Gas and diesel machines are also uncomfortably loud and cause great stress to workers. To counteract these risks, many construction professionals have switched to electric equipment for their indoor projects. Electric equipment emits no exhaust and operates quietly all day, providing a much more tolerable work environment.
Implementing electronics would also reduce the risk of indoor fires and save workers from many hazardous substances:
- Carbon monoxide
- Nitrogen oxide
- Sulfur oxide
- Soot from excessive CO2 levels
Quiet work sites with decent air quality were unheard of in years past, but electric vehicles make it possible. Managers could install chargers around the building to allow for easy refueling – or in this case, recharging – to keep projects moving on schedule with minimal delays.
There could also be long-term benefits of switching to electric equipment. The construction industry is responsible for about 39% of carbon emissions worldwide. Battery-powered machinery could remove a significant chunk of that percentage and make construction much more sustainable. However, this technology isn’t the most practical option for every project.
Outdoor Safety Practices – Diesel Still Dominates
Although electric equipment gives indoor projects many advantages, it’s not the best fit for most outdoor projects. An EV’s battery performance can be highly sensitive to inclement weather, especially extreme temperatures. The battery range can plummet on a hot or cold day, delaying the project’s most essential tasks.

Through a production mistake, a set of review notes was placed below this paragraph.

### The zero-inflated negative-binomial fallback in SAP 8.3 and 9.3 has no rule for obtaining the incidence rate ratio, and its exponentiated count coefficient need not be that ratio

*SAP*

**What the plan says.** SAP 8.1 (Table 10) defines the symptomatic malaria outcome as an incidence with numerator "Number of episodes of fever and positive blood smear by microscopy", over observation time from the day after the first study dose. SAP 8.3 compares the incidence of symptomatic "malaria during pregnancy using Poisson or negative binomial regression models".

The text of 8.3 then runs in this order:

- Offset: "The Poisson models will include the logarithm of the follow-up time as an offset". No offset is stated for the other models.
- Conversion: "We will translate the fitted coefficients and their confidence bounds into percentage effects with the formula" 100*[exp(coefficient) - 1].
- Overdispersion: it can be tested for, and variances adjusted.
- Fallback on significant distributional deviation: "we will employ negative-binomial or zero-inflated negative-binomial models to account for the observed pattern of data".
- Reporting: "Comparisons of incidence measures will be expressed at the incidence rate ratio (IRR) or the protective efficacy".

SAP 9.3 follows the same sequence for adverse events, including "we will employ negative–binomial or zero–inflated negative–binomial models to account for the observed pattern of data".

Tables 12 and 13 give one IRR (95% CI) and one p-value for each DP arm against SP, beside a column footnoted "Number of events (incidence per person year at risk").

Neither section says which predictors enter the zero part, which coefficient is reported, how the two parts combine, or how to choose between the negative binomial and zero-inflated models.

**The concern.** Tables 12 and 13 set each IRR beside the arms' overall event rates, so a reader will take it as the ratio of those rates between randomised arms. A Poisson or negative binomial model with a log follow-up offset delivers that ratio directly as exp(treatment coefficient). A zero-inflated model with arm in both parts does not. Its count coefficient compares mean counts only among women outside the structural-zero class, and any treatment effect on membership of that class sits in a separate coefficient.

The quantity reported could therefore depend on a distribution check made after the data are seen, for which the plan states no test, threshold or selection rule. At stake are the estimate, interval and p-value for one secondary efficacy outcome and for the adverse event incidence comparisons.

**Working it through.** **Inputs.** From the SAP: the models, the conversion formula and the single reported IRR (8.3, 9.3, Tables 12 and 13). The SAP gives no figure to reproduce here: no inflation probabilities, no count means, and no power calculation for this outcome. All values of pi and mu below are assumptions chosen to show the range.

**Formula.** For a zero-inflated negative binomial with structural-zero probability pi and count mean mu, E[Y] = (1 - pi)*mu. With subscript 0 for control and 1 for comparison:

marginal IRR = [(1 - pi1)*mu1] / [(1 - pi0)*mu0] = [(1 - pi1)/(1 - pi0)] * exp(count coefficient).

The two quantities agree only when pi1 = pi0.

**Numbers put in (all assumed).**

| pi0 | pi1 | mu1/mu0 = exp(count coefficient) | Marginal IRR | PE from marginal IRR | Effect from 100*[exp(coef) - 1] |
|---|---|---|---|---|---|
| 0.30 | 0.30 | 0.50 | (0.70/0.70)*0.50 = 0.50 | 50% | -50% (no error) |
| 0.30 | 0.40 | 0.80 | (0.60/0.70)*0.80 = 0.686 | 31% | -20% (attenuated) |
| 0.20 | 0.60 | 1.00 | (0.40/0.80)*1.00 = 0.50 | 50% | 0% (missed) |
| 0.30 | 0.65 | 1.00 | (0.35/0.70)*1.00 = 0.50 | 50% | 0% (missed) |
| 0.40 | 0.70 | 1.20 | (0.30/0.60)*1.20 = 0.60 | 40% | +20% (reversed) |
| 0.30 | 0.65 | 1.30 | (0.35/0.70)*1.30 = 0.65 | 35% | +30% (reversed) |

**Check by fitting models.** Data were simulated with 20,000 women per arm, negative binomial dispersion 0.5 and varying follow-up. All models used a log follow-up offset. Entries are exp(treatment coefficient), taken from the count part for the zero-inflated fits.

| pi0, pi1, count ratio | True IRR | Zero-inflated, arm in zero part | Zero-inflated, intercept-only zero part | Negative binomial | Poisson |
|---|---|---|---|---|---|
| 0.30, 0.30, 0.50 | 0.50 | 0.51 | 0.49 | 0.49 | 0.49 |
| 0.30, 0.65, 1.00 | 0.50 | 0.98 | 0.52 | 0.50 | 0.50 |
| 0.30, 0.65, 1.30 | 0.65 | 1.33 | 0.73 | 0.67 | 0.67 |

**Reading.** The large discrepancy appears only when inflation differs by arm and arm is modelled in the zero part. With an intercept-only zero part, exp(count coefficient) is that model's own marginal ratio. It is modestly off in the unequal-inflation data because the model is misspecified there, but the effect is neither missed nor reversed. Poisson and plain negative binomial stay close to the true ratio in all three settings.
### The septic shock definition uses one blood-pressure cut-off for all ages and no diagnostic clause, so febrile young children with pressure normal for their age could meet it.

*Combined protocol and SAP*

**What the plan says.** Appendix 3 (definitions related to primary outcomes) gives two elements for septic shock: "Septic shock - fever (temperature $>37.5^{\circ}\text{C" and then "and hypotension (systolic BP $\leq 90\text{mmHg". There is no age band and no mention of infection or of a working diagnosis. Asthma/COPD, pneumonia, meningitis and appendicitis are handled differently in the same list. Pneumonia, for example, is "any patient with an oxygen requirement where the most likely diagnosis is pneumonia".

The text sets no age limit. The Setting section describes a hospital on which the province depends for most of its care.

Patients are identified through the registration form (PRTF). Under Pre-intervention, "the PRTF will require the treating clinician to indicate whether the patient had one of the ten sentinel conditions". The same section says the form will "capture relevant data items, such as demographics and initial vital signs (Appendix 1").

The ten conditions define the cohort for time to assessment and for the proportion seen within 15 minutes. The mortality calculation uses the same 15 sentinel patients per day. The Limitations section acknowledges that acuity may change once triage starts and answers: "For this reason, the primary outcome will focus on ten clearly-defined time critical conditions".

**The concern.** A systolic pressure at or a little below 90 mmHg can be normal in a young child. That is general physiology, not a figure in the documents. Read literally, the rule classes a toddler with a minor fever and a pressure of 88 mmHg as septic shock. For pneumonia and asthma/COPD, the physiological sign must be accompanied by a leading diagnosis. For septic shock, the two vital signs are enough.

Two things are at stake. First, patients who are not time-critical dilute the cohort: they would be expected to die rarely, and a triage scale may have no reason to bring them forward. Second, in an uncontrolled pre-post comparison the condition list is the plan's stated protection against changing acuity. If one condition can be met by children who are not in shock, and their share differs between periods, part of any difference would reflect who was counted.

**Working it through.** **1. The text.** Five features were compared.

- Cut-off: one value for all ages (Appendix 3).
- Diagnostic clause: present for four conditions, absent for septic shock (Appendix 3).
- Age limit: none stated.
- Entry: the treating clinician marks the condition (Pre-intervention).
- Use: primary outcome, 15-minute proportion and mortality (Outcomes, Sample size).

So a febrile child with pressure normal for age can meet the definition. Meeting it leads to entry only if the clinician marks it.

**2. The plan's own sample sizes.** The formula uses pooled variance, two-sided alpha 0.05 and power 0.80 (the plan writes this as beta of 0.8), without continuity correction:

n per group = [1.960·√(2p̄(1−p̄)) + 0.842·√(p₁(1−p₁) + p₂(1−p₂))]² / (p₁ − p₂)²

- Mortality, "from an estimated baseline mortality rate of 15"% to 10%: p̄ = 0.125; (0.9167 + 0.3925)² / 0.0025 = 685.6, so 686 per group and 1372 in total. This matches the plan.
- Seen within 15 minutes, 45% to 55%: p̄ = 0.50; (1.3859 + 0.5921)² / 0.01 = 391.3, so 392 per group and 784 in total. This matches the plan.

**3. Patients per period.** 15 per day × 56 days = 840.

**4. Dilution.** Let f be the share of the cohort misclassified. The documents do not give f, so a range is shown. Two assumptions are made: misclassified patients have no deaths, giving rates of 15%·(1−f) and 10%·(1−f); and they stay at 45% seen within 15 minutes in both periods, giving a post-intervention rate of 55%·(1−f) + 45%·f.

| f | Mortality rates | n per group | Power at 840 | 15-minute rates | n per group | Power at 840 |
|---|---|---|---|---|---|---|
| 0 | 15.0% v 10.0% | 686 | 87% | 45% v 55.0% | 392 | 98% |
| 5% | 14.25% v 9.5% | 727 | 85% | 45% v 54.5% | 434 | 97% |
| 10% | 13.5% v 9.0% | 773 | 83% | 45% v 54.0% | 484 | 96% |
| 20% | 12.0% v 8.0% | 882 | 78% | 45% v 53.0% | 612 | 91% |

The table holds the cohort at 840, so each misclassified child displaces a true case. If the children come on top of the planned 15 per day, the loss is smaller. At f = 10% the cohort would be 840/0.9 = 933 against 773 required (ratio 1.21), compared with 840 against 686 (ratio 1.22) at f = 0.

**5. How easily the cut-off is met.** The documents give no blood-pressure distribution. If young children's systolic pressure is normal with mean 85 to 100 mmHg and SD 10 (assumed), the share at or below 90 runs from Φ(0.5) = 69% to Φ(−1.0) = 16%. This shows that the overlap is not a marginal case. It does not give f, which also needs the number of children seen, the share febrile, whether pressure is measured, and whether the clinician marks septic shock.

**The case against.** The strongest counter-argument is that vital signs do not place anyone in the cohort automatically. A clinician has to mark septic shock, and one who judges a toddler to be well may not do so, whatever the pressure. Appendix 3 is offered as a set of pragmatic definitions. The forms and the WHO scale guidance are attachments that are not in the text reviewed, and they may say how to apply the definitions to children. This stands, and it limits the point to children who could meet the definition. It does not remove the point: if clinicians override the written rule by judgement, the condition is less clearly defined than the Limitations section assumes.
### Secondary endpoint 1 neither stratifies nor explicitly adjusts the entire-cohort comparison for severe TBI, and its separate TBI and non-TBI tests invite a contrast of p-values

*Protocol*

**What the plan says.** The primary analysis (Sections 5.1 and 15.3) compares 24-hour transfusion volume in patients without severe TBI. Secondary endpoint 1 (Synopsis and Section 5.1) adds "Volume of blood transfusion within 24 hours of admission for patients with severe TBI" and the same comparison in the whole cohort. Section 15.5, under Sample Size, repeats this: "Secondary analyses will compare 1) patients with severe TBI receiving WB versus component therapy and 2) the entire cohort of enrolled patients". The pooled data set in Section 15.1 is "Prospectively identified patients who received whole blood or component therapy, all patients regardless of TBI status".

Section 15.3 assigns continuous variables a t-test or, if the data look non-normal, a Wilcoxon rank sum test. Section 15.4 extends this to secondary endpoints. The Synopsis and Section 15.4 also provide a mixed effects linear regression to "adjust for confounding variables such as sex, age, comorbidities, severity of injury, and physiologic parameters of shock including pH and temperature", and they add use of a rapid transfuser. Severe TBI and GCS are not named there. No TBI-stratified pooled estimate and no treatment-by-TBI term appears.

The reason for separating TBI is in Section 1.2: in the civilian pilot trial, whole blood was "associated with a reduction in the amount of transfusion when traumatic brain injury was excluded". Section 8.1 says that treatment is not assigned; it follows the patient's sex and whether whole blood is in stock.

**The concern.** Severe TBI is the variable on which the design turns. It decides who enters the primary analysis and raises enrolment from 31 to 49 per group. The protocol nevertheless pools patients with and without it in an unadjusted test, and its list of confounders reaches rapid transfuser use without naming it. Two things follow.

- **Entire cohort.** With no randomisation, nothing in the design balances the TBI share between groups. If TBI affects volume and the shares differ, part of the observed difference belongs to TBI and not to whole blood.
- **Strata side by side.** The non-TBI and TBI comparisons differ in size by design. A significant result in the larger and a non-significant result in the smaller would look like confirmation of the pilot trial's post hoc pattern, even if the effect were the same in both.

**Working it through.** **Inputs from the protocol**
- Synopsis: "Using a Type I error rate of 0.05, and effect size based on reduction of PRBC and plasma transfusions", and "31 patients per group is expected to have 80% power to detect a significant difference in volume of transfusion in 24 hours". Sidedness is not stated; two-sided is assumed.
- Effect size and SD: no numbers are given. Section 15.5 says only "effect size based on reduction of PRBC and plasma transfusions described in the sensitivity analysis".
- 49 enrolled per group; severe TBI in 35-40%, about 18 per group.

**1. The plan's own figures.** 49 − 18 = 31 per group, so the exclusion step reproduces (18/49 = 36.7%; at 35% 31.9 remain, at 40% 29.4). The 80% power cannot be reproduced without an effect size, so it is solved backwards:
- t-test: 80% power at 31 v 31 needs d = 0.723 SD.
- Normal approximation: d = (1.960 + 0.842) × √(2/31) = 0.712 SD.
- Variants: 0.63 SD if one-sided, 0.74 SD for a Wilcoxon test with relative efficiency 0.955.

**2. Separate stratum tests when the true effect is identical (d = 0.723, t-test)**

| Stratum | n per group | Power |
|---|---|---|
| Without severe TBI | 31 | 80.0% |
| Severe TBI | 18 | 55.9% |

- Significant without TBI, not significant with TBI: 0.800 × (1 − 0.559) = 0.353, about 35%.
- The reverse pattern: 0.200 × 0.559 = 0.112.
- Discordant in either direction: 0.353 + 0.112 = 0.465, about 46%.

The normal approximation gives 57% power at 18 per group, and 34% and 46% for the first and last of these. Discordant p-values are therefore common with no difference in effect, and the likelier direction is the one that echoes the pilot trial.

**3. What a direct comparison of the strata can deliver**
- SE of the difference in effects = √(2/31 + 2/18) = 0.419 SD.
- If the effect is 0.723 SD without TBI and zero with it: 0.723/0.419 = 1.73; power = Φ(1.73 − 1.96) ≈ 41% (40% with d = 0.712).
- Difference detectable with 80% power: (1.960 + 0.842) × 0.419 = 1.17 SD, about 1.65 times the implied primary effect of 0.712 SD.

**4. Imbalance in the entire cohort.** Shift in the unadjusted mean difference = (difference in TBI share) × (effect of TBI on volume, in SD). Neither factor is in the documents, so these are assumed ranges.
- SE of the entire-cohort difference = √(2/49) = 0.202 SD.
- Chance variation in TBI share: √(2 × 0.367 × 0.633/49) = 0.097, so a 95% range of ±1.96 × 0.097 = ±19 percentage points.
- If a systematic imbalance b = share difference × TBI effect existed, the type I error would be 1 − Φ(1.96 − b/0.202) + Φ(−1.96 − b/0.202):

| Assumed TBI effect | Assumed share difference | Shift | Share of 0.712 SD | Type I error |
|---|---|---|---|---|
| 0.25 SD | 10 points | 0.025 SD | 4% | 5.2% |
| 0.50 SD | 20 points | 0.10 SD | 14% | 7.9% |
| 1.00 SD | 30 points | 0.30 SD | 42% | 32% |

The machines don’t even have to be in use to experience battery degradation. They can deteriorate simply from sitting outside in extreme temperatures. Managers would have to pay much more for equipment storage to protect their new investments.
Additionally, the EV charging infrastructure is not yet strong enough to support the widespread adoption of electric construction equipment. Contractors with their own indoor spaces can add chargers as they please, but contractors for outdoor projects would have to rely on the closest available chargers.
The charger dilemma would pose different challenges in urban and rural areas. If a construction project relied on the city’s charging stations to power its electric equipment, it could prevent local EV owners from charging their vehicles. For rural projects, workers might have to drive many miles to reach the nearest charging station, costing precious time and fuel.
Outdoor projects also tend to be larger in scope. Nobody has tried using electric equipment to build skyscrapers, stadiums, commercial buildings, and apartment complexes before. It’s wiser to gather information and perfect the technology on a smaller scale before applying it to bigger projects.
Gas and diesel equipment are better fits for outdoor projects. Air quality and noise pollution are still important hazards, but they aren’t immediate threats to worker safety like they are indoors. There are easier ways to address these problems in outdoor projects, such as eye wear, earplugs, and industrial masks.
A Safe Worksite is a Successful Worksite
Worker safety is important in all industries, but it carries more weight in high-risk industries like construction. Using the best equipment available is a key part of creating a safe and successful workplace. Electric equipment can help revolutionize construction safety in the future, but for now, they’re best reserved for indoor projects. Traditional equipment still controls the outdoors.
Olivia Elsher is a Senior Writer & Editorial Manager at Renovated. She has 5+ years of expertise writing about construction and project management related topics.